Conservative MP says veterans "treated wonderfully," veterans call her "delusional"

Just when you thought the Harper government's problems with veterans couldn't get worse, they spin out of control again.

According to the Calgary Sun, veterans are "expressing disbelief" and "anger" after Calgary-area Conservative MP Joan Crockatt denied there were any problems at Veterans Affairs.

Crockatt made the comments this week during an appearance at an event commemorating the Second World War.

Asked about a "veterans' revolt against the ruling Conservatives over benefits and other issues," Crockatt replied:

"I talk to veterans individually and they say they're treated wonderfully. I invite you to ask them."

Reporters at the Calgary Sun didn't need to ask. Shortly after, they received "a deluge of calls from veterans."

"I think she's delusional, after all the press and the abandonment by Minister Fantino," army veteran Mike Blais, head of Canadian Veterans Advocacy, told the Sun.

Disabled Navy veteran Mike Grady, whose benefits have been withheld because he fell two months shy of qualifying, called Crockatt's denial "typical." Air Force veteran Sean McEvoy said that while he has no personal complaints, "I do wonder about Fantino."

The vets are referring to Julian Fantino, Canada's embattled Veterans Affairs Minister who has managed to make himself a lightning rod for controversy.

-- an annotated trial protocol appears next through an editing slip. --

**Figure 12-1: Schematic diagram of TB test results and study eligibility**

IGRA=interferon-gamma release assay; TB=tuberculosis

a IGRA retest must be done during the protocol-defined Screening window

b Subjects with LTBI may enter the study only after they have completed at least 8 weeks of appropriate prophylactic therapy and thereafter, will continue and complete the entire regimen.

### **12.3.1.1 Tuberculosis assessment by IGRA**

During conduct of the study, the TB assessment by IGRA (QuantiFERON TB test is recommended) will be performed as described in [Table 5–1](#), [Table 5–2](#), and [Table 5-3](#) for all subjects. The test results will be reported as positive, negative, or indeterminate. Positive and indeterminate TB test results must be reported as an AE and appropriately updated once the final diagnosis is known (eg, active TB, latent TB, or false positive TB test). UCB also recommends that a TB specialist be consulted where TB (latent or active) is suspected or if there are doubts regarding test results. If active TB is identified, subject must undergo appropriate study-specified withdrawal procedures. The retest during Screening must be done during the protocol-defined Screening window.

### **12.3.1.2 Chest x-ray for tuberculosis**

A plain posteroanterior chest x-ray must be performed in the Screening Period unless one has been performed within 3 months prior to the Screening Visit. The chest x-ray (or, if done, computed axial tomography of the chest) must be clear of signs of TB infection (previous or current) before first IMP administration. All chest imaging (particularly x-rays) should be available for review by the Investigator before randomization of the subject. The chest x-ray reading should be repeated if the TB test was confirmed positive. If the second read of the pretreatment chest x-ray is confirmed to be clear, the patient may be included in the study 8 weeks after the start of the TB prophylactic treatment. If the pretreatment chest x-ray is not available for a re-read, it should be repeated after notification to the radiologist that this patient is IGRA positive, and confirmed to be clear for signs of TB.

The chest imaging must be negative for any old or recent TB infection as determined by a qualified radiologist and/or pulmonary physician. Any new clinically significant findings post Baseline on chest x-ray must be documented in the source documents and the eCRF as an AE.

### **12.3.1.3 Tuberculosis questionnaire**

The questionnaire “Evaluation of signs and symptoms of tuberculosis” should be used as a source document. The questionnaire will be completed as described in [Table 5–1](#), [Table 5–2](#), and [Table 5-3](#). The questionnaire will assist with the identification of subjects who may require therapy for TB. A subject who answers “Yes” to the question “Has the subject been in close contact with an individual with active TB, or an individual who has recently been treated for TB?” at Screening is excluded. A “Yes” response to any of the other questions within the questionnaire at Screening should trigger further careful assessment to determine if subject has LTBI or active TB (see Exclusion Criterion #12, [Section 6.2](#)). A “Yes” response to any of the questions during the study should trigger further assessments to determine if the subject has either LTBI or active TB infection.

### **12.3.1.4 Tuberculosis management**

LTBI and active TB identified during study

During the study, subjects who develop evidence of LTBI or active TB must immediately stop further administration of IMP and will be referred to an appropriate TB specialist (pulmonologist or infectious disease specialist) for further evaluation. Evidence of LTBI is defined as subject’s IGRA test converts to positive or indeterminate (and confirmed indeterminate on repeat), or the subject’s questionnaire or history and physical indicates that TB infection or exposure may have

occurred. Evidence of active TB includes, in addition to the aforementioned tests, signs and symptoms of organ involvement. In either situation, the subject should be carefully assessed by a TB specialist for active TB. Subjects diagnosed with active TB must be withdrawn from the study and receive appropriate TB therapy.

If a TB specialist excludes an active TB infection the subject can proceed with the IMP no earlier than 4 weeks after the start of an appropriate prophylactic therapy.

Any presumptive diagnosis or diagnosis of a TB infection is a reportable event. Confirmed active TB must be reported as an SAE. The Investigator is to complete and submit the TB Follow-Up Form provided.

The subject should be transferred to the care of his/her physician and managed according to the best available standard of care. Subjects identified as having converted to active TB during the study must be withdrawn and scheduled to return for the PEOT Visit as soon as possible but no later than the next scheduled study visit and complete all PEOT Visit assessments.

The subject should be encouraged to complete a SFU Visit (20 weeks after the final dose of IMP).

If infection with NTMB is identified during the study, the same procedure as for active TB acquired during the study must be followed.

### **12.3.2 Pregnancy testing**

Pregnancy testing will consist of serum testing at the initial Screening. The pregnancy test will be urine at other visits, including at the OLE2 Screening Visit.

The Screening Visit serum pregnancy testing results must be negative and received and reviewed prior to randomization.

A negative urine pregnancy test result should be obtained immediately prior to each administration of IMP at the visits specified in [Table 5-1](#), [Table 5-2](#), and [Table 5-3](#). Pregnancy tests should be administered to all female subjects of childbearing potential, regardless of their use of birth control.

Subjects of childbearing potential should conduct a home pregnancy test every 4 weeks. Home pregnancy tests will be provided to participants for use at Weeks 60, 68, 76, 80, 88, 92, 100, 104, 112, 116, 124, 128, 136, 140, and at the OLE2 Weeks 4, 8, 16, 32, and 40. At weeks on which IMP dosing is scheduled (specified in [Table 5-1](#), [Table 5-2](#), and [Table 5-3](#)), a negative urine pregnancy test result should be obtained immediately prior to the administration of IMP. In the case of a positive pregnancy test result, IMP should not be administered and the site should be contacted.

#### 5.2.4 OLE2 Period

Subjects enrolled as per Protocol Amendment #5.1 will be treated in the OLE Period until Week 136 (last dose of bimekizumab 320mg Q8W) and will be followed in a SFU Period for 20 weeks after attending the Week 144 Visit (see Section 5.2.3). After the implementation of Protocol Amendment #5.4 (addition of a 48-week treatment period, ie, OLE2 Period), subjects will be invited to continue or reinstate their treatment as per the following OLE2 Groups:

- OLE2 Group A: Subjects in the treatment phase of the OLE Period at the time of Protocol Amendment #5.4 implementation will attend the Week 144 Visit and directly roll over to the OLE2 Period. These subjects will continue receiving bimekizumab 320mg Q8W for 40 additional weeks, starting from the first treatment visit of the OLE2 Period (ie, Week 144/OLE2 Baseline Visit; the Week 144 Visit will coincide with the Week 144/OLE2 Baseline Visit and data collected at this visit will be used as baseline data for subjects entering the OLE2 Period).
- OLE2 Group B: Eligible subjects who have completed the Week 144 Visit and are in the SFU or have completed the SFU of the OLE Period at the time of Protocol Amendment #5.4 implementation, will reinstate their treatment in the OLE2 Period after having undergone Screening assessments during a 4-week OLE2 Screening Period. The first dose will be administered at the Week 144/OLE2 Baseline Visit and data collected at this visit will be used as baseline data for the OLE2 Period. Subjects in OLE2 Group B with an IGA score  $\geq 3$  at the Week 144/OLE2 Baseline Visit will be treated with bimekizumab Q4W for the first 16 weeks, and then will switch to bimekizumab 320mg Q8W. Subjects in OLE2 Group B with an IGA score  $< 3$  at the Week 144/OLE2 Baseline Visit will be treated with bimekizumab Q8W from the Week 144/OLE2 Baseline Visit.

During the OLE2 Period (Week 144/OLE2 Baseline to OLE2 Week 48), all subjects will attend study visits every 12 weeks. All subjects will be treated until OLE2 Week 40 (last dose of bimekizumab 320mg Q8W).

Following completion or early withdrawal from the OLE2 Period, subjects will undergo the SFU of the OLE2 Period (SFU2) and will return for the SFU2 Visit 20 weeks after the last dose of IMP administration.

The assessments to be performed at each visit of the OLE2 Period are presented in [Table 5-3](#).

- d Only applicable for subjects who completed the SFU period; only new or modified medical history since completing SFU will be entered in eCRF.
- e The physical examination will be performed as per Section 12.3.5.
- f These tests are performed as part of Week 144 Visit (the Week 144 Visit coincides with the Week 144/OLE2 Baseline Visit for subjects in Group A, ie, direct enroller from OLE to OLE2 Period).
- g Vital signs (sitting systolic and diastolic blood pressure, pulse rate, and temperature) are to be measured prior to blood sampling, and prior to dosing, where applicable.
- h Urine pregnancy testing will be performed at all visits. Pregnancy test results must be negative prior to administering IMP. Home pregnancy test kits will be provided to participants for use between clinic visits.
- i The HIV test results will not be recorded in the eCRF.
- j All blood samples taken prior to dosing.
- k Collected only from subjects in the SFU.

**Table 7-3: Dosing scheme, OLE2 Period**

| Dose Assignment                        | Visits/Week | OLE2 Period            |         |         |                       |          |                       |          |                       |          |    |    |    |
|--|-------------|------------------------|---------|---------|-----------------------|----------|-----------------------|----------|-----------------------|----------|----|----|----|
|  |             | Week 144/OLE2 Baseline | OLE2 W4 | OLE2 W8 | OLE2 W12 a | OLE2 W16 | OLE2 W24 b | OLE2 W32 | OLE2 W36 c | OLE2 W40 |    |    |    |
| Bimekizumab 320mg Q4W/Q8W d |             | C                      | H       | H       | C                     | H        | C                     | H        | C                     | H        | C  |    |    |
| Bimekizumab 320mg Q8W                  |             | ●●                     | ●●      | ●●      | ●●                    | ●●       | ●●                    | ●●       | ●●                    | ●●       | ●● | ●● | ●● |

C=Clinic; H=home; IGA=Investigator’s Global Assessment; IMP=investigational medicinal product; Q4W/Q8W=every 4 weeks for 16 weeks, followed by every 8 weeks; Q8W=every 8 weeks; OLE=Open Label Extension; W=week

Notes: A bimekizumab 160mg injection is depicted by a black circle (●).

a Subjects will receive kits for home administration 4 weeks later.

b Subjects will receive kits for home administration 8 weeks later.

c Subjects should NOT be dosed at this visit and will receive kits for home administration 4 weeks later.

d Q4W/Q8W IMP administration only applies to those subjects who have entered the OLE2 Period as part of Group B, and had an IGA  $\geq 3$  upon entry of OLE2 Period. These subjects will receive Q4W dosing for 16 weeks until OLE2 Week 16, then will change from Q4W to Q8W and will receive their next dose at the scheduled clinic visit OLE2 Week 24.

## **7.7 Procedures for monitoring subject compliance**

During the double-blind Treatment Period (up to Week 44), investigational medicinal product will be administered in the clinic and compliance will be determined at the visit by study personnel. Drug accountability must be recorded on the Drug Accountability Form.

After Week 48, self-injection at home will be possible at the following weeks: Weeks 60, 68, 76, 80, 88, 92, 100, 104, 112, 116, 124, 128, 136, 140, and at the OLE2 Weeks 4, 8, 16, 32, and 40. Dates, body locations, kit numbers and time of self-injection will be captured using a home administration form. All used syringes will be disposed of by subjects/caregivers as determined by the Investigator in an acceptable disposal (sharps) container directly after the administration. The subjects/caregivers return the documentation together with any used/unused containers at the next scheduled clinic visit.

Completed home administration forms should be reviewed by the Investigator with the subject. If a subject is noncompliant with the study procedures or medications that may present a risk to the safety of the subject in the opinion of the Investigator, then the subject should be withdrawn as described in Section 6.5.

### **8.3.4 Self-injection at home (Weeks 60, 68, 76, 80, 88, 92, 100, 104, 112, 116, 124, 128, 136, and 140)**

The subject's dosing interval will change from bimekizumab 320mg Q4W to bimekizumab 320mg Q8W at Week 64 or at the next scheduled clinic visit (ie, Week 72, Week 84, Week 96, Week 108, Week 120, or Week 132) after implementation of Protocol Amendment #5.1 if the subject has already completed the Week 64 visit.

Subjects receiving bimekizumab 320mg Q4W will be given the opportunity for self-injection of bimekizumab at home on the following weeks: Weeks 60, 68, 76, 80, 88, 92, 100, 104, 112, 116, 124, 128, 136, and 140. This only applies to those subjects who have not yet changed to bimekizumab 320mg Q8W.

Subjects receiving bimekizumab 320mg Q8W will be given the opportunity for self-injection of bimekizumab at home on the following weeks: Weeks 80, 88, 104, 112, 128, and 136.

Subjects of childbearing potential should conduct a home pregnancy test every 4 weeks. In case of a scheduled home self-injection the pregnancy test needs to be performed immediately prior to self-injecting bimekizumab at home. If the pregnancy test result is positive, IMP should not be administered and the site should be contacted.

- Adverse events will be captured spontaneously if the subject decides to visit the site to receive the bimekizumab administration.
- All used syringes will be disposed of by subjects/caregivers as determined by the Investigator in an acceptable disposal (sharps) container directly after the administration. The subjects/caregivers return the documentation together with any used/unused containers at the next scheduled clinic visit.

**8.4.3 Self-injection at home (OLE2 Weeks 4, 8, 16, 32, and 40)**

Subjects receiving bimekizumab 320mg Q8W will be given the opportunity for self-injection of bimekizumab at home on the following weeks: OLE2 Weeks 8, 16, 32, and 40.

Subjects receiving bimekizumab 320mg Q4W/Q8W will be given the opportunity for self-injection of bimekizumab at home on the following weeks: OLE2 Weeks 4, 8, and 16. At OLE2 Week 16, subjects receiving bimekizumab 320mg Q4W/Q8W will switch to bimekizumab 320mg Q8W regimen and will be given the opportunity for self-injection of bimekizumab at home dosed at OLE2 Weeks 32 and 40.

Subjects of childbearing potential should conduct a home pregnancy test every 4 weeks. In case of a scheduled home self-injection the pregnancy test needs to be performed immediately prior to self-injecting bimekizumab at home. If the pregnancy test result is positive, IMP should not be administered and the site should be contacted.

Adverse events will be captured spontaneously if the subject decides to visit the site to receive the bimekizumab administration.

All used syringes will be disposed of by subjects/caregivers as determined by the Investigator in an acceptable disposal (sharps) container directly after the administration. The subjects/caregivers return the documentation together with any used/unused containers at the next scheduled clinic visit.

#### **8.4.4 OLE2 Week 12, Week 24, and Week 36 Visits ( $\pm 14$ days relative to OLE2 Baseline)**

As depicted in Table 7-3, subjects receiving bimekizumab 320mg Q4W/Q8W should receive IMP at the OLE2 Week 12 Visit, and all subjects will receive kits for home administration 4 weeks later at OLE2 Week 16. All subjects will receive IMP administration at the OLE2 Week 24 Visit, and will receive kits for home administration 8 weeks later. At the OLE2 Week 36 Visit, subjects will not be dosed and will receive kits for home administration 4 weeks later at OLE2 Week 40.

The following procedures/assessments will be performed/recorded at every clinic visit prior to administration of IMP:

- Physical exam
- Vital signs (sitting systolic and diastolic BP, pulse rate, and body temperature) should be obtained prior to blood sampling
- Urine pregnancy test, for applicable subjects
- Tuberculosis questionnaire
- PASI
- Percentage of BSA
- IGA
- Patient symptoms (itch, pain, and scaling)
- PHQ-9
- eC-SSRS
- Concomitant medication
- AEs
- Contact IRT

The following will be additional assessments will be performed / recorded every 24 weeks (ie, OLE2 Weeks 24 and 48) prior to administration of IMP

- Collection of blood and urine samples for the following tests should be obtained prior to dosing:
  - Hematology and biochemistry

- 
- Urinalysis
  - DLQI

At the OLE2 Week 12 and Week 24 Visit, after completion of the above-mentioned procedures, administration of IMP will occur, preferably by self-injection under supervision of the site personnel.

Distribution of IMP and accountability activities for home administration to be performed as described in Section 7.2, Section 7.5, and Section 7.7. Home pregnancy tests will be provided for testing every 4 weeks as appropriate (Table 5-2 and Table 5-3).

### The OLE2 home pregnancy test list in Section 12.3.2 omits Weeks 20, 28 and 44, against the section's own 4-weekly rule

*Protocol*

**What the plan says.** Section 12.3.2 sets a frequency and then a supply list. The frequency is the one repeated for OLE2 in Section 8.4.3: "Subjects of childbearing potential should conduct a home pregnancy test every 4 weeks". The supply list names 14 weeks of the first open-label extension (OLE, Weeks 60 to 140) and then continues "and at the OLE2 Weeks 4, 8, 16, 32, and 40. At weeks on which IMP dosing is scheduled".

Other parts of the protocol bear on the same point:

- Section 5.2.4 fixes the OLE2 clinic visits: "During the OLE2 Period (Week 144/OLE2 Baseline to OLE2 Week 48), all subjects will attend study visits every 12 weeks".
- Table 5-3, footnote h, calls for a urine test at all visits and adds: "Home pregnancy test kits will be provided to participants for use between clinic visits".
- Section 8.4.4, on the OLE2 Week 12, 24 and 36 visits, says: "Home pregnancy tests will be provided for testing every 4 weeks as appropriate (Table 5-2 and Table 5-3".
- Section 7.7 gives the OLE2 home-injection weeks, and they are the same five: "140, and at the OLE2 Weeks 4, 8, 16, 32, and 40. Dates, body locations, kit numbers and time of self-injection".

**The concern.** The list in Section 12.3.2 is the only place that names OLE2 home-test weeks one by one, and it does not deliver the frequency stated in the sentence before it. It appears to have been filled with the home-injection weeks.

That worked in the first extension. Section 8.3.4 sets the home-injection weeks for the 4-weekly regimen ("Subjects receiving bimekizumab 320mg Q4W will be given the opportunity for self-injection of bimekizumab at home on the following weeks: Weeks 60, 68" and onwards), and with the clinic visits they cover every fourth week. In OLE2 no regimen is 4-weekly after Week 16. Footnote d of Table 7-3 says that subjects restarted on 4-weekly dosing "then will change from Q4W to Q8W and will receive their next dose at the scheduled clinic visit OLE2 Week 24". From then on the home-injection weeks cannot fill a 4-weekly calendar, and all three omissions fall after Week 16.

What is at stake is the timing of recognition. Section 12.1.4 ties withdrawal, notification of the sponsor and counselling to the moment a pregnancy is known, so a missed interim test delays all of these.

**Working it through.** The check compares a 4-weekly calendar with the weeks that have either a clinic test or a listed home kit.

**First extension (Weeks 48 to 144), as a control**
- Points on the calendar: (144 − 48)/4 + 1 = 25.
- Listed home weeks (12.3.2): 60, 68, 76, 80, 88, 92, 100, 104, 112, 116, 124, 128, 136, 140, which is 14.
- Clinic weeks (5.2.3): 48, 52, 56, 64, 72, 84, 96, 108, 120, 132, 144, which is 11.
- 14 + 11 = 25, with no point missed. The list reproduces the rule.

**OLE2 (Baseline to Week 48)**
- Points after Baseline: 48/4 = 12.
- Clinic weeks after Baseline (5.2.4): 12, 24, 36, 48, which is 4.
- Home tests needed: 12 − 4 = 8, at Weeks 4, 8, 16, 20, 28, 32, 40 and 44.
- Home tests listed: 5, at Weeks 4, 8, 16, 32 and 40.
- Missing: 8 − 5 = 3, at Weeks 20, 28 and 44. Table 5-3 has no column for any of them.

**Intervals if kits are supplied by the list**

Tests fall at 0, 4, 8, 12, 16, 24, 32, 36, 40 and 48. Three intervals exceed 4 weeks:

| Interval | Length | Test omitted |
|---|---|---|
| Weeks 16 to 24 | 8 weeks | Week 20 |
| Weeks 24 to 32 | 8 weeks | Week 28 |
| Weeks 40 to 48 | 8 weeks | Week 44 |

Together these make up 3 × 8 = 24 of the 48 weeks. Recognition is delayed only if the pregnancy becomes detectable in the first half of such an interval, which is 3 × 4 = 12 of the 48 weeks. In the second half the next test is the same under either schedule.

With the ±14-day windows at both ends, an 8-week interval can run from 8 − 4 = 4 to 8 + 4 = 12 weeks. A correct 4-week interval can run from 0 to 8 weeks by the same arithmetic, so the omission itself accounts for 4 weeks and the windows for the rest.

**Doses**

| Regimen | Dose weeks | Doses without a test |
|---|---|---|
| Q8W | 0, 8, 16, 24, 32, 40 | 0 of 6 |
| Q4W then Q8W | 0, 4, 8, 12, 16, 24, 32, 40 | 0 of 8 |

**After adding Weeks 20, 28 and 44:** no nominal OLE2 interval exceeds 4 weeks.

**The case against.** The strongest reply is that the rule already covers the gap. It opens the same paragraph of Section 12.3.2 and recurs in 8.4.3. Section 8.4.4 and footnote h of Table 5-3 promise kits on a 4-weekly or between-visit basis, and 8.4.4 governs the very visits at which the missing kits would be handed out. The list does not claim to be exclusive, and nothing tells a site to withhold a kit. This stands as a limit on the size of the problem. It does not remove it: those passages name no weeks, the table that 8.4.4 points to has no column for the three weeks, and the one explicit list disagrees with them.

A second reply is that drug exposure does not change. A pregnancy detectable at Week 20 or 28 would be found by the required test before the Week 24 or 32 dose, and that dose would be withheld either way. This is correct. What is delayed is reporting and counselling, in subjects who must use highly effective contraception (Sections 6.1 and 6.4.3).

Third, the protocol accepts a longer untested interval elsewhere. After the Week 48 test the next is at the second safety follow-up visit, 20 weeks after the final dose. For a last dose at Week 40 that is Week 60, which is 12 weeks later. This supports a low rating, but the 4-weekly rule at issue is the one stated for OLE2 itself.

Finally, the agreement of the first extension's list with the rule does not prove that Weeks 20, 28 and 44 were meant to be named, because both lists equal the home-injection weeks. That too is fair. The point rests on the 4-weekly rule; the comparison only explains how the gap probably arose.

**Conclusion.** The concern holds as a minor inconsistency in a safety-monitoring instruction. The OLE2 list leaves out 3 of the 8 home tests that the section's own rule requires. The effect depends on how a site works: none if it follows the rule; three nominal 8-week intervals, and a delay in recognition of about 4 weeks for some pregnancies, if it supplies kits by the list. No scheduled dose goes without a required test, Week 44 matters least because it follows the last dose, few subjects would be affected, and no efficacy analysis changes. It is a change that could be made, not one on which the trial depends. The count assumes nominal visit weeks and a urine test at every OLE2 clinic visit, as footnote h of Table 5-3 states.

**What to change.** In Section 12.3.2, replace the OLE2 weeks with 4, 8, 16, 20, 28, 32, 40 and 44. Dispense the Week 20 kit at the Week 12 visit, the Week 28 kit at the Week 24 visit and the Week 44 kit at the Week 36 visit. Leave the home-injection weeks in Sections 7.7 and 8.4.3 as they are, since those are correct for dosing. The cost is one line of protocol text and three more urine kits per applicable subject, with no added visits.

The year ended with news that Veterans Affairs has underspent its budget by a staggering $1.1 billion since 2007 – at a time when some 40,000 veterans were returning home from service in Afghanistan.

Fantino claimed savings came from eliminating "back office" jobs. A Globe and Mail analysis showed the lapsed funds came directly from "approved funding on veterans programs – such as death and disability benefits."

Critics say this shows veterans have been getting short-changed for years. But Treasury Board President Tony Clement explained the Conservative government's penny pinching is simply "a sign of good management."

"I think a good case could be made that if less money is needed, it is because there is less demand for the program for whatever reason, demographic reasons or because the economy is better," Clement said, adding that's "generally a good thing."

Here are a few things for Clement to consider: